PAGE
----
Tobacco Advertising: Whether the FDA''s Restrictions Violate Freedom of Speech
Publication Date: May 1997
Publisher(s): Library of Congress. Congressional Research Service
This report considers whether the provisions of the FDA's final rule restricting the advertising of cigarettes and smokeless tobacco products violates the First Amendment's guarantee of freedom of speech. The purpose of the advertising regulations "is to decrease young people's use of tobacco products by ensuring that the restrictions on access are not undermined by the product appeal that advertising for these products creates for young people."
Most of the restrictions on tobacco advertising were scheduled to take effect August 28, 1997. However, on April 25, 1997, a federal district court ruled that the Food, Drug, and Cosmetic Act did not authorize the FDA to restrict tobacco advertising (though the court ruled that the FDA did have the authority otherwise to regulate tobacco products). The court ordered that the FDA shall not implement the regulations, pending further orders by the court.
The final rule restricts tobacco advertising in several ways. First, it bans, "outdoor advertising for cigarettes and smokeless tobacco, including billboards, posters, or placards . . . within 1,000 feet of the perimeter of any public playground . . . elementary school or secondary school." Second, it permits other outdoor advertising, and advertising in newspapers, magazines, and periodicals, but only in "black text on a white background." Third, it limits labeling and advertising in audio format "to words only with no music or sound effects," and in video format "to static black and white text only on a white background." Fourth, it requires all advertisements for tobacco products to contain the words "A Nicotine-Delivery Device for Persons 18 or Older." Fifth, it prohibits the sale of "any item (other than cigarettes or smokeless tobacco) or service, which bears the brand name . . . , logo," etc., identical or similar to any brand of cigarettes or smokeless tobacco. Sixth, it prohibits offering any gift or item (other than cigarettes or smokeless tobacco) to any person purchasing cigarettes or smokeless tobacco. Seventh, it prohibits sponsoring "any athletic, musical, artistic or other social or cultural event, or any entry or team in any event, in the brand name . . . , logo," etc., identical or similar to any brand of cigarettes or smokeless tobacco.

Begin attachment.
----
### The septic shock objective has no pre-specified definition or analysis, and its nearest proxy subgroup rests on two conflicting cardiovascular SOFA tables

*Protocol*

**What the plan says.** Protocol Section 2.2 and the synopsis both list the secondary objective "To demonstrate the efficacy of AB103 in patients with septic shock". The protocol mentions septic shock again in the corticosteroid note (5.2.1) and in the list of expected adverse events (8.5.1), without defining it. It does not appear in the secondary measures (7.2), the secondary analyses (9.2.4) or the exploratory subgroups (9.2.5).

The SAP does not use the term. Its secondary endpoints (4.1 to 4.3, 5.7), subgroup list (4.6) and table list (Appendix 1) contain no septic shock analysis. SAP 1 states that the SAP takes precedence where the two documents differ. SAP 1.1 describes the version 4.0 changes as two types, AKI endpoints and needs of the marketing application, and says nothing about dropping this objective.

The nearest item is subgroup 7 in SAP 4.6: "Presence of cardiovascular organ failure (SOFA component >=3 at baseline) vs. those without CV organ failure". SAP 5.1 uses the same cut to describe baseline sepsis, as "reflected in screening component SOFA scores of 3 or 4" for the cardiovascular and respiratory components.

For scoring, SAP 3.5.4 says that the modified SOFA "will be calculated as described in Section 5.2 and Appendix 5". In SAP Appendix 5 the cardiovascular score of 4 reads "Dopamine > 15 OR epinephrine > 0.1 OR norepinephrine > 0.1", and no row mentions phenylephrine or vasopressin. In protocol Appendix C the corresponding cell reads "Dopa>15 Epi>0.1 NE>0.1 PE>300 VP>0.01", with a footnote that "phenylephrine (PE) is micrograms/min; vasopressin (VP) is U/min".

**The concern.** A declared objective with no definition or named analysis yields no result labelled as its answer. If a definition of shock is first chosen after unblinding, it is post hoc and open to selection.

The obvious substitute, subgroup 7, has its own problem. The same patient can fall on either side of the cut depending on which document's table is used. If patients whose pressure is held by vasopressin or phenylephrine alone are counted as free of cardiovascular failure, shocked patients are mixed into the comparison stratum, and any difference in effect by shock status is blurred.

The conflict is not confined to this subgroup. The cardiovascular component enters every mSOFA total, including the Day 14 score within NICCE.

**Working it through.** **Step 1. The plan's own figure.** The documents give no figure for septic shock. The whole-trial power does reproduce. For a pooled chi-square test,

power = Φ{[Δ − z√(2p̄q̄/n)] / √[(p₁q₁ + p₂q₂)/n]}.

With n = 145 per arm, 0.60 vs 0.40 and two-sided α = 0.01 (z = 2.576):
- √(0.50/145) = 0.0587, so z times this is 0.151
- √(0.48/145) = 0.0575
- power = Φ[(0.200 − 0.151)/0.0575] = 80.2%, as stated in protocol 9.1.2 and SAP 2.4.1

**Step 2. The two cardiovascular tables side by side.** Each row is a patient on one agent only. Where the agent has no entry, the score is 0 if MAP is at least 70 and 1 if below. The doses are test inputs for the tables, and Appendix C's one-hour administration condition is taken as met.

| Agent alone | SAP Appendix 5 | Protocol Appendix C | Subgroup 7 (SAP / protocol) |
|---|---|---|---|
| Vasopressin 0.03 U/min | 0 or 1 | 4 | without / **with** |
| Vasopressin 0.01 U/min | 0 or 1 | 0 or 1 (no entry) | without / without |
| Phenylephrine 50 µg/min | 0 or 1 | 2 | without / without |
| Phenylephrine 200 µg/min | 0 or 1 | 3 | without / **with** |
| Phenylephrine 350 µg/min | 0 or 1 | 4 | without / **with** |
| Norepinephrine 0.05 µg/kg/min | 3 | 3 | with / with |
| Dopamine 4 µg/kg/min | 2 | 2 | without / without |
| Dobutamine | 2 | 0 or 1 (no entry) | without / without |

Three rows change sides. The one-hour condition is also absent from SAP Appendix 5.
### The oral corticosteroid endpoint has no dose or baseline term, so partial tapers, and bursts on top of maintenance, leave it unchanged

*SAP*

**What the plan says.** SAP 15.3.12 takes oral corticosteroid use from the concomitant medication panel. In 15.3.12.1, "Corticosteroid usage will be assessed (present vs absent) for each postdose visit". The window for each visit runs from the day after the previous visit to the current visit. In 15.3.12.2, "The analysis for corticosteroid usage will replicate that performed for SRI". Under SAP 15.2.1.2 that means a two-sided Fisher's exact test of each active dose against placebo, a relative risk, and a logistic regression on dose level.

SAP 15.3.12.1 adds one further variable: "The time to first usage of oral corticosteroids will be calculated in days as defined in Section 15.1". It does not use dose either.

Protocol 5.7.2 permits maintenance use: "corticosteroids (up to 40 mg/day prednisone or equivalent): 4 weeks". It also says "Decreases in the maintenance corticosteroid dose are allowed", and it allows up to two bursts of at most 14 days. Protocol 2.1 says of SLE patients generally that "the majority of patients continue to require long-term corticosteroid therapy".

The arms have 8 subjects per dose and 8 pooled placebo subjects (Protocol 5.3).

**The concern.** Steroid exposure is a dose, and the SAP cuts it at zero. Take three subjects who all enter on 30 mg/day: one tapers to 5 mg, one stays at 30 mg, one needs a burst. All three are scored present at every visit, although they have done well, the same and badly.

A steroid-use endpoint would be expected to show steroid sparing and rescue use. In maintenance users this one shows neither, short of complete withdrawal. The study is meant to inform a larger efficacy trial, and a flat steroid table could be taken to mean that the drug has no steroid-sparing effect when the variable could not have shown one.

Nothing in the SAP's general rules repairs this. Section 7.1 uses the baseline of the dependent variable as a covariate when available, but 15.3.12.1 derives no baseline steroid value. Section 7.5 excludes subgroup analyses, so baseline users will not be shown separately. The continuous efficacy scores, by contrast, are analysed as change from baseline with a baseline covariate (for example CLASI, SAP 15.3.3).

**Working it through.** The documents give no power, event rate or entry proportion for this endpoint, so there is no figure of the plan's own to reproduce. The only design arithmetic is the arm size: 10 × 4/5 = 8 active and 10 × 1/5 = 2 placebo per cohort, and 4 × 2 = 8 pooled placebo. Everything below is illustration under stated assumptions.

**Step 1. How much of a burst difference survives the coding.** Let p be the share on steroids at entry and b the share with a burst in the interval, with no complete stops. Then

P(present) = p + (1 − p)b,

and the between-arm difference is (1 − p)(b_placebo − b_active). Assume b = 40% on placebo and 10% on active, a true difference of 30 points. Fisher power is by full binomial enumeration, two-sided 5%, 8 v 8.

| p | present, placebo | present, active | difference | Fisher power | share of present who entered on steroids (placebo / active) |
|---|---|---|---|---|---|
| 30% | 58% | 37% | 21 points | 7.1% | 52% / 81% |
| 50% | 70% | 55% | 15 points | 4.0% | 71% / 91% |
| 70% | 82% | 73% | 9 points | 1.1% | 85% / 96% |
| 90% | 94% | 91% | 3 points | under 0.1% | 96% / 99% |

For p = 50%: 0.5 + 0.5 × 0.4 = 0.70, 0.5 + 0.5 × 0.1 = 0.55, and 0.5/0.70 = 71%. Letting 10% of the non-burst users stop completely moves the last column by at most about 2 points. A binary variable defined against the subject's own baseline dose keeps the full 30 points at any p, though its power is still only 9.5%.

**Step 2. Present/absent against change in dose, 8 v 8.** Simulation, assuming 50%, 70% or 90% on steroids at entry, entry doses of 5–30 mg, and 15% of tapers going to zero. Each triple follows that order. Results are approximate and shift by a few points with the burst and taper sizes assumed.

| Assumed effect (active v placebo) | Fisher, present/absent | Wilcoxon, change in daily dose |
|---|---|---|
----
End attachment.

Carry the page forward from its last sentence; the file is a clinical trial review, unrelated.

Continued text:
As a type of commercial speech, tobacco advertising is entitled to some, but not full, First Amendment protection. Assuming that the advertising is not misleading, a governmental restriction will be constitutional only if it directly advances a substantial governmental interest by a means that represents a reasonable "fit" with the government's ends and is not substantially more restrictive of speech than is necessary. In the case of the FDA's restrictions on tobacco advertising, a court would almost certainly find the governmental interest in preventing minors from smoking to constitute a substantial governmental interest. Whether a court would find that the restrictions directly advance that interest by a means that represents a reasonable fit with the government's ends will depend upon the evidence that the FDA presents to the court. A court could uphold some of the restrictions and strike down others, in whole or in part.